The Juneau Assembly spent $375,000 Monday to encourage people to keep legislative sessions in Juneau and to vote for a statewide school bond measure.
Both issues are on the Nov. 5 ballot. Most of the money appropriated Monday - $350,000 - will go to the Juneau-based Alaska Committee's efforts to campaign against Ballot Measure 2. The measure would move legislative sessions to the Matanuska-Susitna Borough or Anchorage. The city has contributed more than $1 million to the effort in the past year.
Another $25,000 would go to Education First, a political action committee campaigning for Proposition C. Both funding items passed unanimously.
Bond Proposition C would devote $236 million in general obligation bonds to education and museum facilities and establish a debt reimbursement program for larger school districts. In Juneau, $9 million of the bond funding would go to a new University of Alaska Fairbanks fisheries lab at Lena Point. The debt reimbursement package would help provide funding for a new high school at Juneau's Dimond Park.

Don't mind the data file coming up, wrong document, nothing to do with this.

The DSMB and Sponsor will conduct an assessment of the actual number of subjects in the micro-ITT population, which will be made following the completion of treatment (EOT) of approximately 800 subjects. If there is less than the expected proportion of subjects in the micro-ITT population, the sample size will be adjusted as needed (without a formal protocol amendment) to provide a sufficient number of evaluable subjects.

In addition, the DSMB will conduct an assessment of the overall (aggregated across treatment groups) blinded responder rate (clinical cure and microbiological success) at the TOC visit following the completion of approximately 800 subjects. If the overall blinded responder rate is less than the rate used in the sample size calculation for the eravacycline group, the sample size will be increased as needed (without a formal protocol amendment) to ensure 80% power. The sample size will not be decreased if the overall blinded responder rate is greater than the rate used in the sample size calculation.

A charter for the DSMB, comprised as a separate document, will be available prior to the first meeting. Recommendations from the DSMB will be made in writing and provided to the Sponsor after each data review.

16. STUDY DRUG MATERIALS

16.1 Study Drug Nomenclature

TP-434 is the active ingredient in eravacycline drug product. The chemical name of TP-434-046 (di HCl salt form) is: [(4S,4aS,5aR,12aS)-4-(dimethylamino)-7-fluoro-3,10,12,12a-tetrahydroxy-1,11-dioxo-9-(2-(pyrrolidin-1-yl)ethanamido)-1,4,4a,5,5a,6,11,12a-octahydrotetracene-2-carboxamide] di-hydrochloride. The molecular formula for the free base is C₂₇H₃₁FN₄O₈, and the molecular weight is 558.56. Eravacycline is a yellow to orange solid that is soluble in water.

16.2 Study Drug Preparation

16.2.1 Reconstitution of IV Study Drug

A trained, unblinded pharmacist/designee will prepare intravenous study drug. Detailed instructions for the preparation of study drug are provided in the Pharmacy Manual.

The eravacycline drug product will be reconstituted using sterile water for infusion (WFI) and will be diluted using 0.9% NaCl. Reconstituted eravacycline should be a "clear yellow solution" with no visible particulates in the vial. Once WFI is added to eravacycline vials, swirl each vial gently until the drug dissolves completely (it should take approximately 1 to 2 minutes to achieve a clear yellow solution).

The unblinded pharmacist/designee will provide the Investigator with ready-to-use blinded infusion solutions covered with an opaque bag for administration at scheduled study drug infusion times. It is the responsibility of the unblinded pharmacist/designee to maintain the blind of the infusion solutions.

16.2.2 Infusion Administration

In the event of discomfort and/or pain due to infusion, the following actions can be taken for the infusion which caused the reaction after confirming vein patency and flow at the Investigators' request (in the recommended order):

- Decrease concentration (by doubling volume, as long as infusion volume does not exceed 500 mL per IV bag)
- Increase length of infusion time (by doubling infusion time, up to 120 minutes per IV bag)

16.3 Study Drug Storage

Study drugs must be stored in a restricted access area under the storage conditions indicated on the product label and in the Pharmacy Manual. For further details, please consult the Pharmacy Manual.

Deputy Mayor Ken Koelsch was the sole "yes" vote to cut the bond campaign funding to $10,000. If the city supports education bonds, it also should support bond measures for harbor and transportation projects and veterans home mortgages, he said. In addition, Koelsch said recent polls have shown most people support the education bond measure.
But Carl Rose, executive director of the Association of Alaska School Boards and Education First's treasurer, said the polls came out before news that the state's residents might not receive permanent fund dividends next year. In addition, Anchorage Daily News columnist Mike Doogan urged people to vote against the education bond measure last week, Rose said. How much money the state would have to contribute to debt reimbursement is unclear, Doogan wrote.
Education First has raised about $160,000 and hopes to raise another $100,000, Rose said. Juneau's support should help leverage funding from other communities and groups, he said.
"This presents the state of Alaska with a real opportunity," he said. "We need to get the word out."
The money for both propositions will come from the city's sales tax budget reserves, sometimes called the "rainy day" account. Subtracting the new expenses, the account stands at about $6.7 million, down from approximately $8 million last spring.
Joanna Markell can be reached at email@example.com.
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